Once information is stored in a ROM chip or a PROM chip, it cannot be altered. However, there is another type of memory chip, called Erasable Programmable Read-Only Memory(EPROM), which overcomes this problem. As the name implies, it is possible to erase information stored in an EPROM chip, and the chip can be reprogrammed to store new information. EPROMs are often used by R&D personnel (Experimenters), who frequently change the microprograms to test the efficiency of the computer system with the new programs, EPROMs are useful in case of those application, where one may like to store a program in a ROM, which would normally not change, but under some unforeseen conditions one may like to alter it. When an EPROM is in use, information stored in it can only be “read”, and the information remains in the chip, until it is erased.

 

EPROM chips are of two types- one in which the stored information is erased by exposing the chip for some time to ultraviolet light, and the other one in which the stored information is erased by using high voltage electric pulses. The former is known as Ultra Violet EPROM (UVEPROM), and the latter is known as Electrically EPROM (EEPROM). It is easier to alter information stored in an EEPROM chip, as compared to an UVEPROM chip. Due to the ease with which stored programs can be altered, EEPROM is also known as flash memory. Flash memory is used in many new I/O and storage devices.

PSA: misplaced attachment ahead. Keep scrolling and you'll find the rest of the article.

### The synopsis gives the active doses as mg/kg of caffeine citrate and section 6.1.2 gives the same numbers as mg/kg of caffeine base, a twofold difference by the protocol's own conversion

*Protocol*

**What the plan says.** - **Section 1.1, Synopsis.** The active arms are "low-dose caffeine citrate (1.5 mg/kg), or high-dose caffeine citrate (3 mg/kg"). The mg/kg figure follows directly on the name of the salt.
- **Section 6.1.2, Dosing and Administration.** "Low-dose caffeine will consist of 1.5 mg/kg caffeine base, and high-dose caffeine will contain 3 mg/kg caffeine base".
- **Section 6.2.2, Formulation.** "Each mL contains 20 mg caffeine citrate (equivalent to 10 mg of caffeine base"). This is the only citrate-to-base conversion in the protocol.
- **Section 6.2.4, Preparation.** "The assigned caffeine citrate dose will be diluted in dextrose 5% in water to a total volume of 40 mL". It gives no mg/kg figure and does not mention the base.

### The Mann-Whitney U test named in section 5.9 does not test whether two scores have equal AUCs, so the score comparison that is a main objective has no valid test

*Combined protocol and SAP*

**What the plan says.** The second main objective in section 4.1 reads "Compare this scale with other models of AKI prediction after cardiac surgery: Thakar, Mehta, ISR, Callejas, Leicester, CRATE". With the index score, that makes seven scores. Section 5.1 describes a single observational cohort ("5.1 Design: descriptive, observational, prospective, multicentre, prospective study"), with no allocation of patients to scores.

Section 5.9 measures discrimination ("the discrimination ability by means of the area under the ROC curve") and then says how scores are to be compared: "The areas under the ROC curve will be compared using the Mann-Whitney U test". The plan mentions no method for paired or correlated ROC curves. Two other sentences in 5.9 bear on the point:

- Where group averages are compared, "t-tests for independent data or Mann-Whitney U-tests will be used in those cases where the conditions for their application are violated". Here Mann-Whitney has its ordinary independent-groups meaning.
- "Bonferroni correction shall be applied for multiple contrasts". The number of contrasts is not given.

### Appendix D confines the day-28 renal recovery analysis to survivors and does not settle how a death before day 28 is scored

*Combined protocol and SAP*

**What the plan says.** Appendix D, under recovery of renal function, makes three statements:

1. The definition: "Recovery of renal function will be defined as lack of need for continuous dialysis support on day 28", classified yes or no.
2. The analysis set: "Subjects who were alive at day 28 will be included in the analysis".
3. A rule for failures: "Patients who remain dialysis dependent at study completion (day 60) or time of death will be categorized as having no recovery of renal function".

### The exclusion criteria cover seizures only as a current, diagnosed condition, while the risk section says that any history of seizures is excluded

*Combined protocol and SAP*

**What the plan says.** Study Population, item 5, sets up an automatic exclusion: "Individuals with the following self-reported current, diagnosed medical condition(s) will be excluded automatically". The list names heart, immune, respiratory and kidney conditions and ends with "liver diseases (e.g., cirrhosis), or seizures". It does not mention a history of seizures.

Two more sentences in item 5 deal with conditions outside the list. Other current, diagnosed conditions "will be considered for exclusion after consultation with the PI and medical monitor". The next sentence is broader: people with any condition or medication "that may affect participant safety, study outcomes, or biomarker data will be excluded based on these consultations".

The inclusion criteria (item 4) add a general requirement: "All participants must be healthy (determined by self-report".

Cache Memory:

Even with the use of main memory, the memory-processor speed mismatch becomes a bottleneck in the speed with which the CPU can process instructions because there is 1 to 10 speed mismatches between the processor and the memory.  That is the rate at the data can be fetched from memory is about 10 times slower than the rate at which CPU can process data. Hence in many cases the performance of processors gets limited due to slow speed of main memory. Obviously the overall performance of a processor can be greatly improved by minimizing the memory-processor speed mismatch. Cache memory (pronounced as “cash” memory) is commonly used for minimizing the memory processor mismatch. Cache memory is extremely fast, small memory between CPU and main memory, whose access time is closer to the processing speed of the CPU. It acts as high-speed buffer between CPU and main memory and is used to temporarily store very active data and instructions during processing. Since catch memory is faster than main memory, making data and instructions needed in current processing available in the cache increases the processing speed.